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Leaf spot disease affecting bananas

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A flare up of leaf spot disease in banana farms here, which threatens the already volatile banana industry, has agriculture officials worried.{{more}}

Last weekend, Minister of Agriculture Montgomery Daniel told reporters that reports indicate that there has been a steady increase in ship ripe among bananas shipped to the United Kingdom (UK), which is as a result of the leaf spot situation.

The leaf spot disease predisposes the fruit to premature ripening.

The tolerance level for ship ripe is one per cent, but the present ripening numbers for St Vincent and the Grenadines’ bananas being shipped to the UK is at an unacceptable five per cent average.

Because of this problem, the bananas are either sold cheaply or dumped, which could drive more nails into the coffin of the industry.

Some 370 farmers have been found to have this problem with their bananas.

“Quite a lot of our farmers are not adhering to the desired cultural practices as is required,” Daniel said, saying that this was one of the major causes of the flare up.

Daniel explained that during a tour of banana fields after the situation was brought to his attention, he found that many farmers were not taking proper care of their fields. In fact, the concerned Minister explained that many of the fields are semi, or even totally abandoned.

Daniel admitted that some farmers’ nonchalant attitude could be attributed to a feeling of resignation they may feel towards the industry – an unwarranted attitude he contends.

“From all that would have been happening within the banana industry over the years…all of the banana producing countries in the world are aware of what is happening…it is only the Windward Islands and Jamaica have declined their production and have been showing less hope in the industry. All other banana producing nations have increased their banana production significantly, including the Dominican Republic and Belize.”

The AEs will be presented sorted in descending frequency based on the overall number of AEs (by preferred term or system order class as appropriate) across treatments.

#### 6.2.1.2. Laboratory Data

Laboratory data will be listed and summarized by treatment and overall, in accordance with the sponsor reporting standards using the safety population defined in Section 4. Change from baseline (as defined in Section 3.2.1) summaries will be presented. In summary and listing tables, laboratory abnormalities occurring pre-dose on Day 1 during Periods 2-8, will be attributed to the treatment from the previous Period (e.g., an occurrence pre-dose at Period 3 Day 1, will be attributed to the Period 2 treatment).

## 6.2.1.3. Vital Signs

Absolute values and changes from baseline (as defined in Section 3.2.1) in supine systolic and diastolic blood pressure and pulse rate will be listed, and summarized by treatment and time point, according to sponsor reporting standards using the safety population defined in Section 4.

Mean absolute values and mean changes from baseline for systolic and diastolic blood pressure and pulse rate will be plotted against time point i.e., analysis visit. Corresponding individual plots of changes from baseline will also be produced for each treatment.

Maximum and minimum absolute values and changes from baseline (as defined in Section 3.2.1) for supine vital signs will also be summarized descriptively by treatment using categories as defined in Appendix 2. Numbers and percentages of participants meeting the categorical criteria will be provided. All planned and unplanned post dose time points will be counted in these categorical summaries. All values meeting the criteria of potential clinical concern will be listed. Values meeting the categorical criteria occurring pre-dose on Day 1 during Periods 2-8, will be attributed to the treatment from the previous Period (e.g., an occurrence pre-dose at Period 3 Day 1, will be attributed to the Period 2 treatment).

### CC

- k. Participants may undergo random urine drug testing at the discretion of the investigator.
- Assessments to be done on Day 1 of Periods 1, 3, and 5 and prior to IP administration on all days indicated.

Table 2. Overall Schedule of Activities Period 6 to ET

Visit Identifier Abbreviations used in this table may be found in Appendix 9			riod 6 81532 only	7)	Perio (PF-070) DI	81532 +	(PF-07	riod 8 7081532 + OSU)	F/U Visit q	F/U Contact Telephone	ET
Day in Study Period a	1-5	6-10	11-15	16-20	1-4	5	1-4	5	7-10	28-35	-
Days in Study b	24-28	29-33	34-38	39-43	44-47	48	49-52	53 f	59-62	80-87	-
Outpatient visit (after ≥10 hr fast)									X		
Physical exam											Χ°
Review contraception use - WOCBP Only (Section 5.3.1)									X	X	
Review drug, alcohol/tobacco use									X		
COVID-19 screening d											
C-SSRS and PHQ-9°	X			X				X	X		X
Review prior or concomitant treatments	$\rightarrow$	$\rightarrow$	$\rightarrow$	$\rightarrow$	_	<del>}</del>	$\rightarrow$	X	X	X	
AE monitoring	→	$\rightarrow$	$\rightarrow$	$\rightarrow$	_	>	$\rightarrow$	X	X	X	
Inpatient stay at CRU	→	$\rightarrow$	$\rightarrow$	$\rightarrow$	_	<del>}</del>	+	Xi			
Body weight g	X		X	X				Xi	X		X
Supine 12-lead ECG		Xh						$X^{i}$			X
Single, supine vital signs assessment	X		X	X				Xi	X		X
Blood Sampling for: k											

Daniel insists that despite the challenges, the banana industry in the Windward Islands is in a good position under the Windward island Banana Development and Exporting Company Limited (WIBDECO).

“If you are not going to cultivate banana, do something else,” said Chief Agricultural Officer (ag) Reuben Robertson.

“There is serious cause for concern. There is an urgent need for us to work more closely with some of the farmers who have fallen by the wayside,” Robertson said.

He warned that the abandoned fields have been providing a source of inoculum not only for leaf spot, but other pests and diseases like rats and the Moko disease.

Problems with securing the shipping of necessary fertilizers and chemicals and an ongoing labour shortage in the industry have also contributed to the leaf spot flare up.

Meanwhile, agriculture officials are calling on farmers to cut plants that have six leaves or fewer, as part of the leaf spot combating strategy.

St Vincent and the Grenadines is currently battling hard to control the dangerous Moko disease, which was officially identified as being in this country just under a year ago.(KJ)

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